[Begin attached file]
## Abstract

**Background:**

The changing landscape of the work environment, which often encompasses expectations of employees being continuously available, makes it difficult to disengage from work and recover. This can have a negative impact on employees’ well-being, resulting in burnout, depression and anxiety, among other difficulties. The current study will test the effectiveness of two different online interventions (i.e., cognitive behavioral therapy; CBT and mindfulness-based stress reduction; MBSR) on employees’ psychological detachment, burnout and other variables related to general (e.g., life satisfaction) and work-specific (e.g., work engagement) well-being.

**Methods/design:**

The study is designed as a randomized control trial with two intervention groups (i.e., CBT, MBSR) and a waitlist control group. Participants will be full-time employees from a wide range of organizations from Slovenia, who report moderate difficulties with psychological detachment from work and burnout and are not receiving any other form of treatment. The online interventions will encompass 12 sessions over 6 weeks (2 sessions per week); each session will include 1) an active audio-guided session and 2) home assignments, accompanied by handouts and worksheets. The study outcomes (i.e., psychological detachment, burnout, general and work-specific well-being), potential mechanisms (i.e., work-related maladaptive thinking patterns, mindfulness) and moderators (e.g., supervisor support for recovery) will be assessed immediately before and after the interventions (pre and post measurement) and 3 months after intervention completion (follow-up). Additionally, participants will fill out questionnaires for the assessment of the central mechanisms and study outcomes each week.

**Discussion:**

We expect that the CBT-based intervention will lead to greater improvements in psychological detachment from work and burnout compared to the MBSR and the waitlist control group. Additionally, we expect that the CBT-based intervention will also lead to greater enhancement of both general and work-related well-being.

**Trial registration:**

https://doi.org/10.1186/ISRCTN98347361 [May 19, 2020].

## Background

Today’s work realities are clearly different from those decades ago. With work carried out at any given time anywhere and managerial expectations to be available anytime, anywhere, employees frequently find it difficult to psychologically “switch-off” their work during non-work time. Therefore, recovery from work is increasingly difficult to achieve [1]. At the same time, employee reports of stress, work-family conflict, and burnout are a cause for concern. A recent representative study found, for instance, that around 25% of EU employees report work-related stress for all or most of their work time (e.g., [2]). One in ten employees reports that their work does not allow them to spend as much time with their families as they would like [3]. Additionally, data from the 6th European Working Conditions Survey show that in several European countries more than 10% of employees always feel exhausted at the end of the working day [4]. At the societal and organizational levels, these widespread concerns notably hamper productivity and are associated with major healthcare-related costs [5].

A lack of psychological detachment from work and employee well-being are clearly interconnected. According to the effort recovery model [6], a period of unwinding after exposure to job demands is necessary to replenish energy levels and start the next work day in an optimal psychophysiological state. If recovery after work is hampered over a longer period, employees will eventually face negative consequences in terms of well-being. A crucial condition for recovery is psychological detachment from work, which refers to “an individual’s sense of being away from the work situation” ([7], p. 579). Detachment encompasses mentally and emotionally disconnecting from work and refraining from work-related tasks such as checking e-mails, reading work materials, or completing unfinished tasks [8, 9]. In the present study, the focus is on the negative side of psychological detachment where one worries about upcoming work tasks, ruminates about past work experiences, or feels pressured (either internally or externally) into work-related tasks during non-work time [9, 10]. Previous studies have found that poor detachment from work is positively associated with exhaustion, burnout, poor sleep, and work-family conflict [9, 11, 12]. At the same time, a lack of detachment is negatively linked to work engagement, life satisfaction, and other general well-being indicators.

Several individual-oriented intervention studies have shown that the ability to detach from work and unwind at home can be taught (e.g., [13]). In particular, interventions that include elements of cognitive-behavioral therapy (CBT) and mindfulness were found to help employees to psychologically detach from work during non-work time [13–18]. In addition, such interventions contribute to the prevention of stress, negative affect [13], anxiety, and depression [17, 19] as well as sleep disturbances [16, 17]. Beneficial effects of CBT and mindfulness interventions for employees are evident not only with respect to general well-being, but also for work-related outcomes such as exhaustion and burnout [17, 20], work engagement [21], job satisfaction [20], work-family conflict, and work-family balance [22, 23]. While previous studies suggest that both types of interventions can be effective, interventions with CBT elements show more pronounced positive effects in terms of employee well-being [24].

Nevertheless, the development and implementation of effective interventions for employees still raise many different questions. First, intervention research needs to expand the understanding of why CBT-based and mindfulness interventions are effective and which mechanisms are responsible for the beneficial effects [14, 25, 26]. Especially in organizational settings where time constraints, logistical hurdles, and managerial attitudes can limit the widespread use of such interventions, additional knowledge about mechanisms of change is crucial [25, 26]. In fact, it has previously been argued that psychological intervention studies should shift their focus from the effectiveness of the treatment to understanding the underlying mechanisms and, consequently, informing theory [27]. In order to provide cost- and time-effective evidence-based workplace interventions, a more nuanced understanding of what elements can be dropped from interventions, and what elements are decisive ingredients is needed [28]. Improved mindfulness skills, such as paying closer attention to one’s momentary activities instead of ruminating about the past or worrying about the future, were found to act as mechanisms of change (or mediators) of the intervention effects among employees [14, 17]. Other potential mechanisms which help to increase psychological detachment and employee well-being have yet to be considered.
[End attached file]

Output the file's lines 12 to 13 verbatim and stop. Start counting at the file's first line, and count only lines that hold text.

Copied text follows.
A lack of psychological detachment from work and employee well-being are clearly interconnected. According to the effort recovery model [6], a period of unwinding after exposure to job demands is necessary to replenish energy levels and start the next work day in an optimal psychophysiological state. If recovery after work is hampered over a longer period, employees will eventually face negative consequences in terms of well-being. A crucial condition for recovery is psychological detachment from work, which refers to “an individual’s sense of being away from the work situation” ([7], p. 579). Detachment encompasses mentally and emotionally disconnecting from work and refraining from work-related tasks such as checking e-mails, reading work materials, or completing unfinished tasks [8, 9]. In the present study, the focus is on the negative side of psychological detachment where one worries about upcoming work tasks, ruminates about past work experiences, or feels pressured (either internally or externally) into work-related tasks during non-work time [9, 10]. Previous studies have found that poor detachment from work is positively associated with exhaustion, burnout, poor sleep, and work-family conflict [9, 11, 12]. At the same time, a lack of detachment is negatively linked to work engagement, life satisfaction, and other general well-being indicators.

Several individual-oriented intervention studies have shown that the ability to detach from work and unwind at home can be taught (e.g., [13]). In particular, interventions that include elements of cognitive-behavioral therapy (CBT) and mindfulness were found to help employees to psychologically detach from work during non-work time [13–18]. In addition, such interventions contribute to the prevention of stress, negative affect [13], anxiety, and depression [17, 19] as well as sleep disturbances [16, 17]. Beneficial effects of CBT and mindfulness interventions for employees are evident not only with respect to general well-being, but also for work-related outcomes such as exhaustion and burnout [17, 20], work engagement [21], job satisfaction [20], work-family conflict, and work-family balance [22, 23]. While previous studies suggest that both types of interventions can be effective, interventions with CBT elements show more pronounced positive effects in terms of employee well-being [24].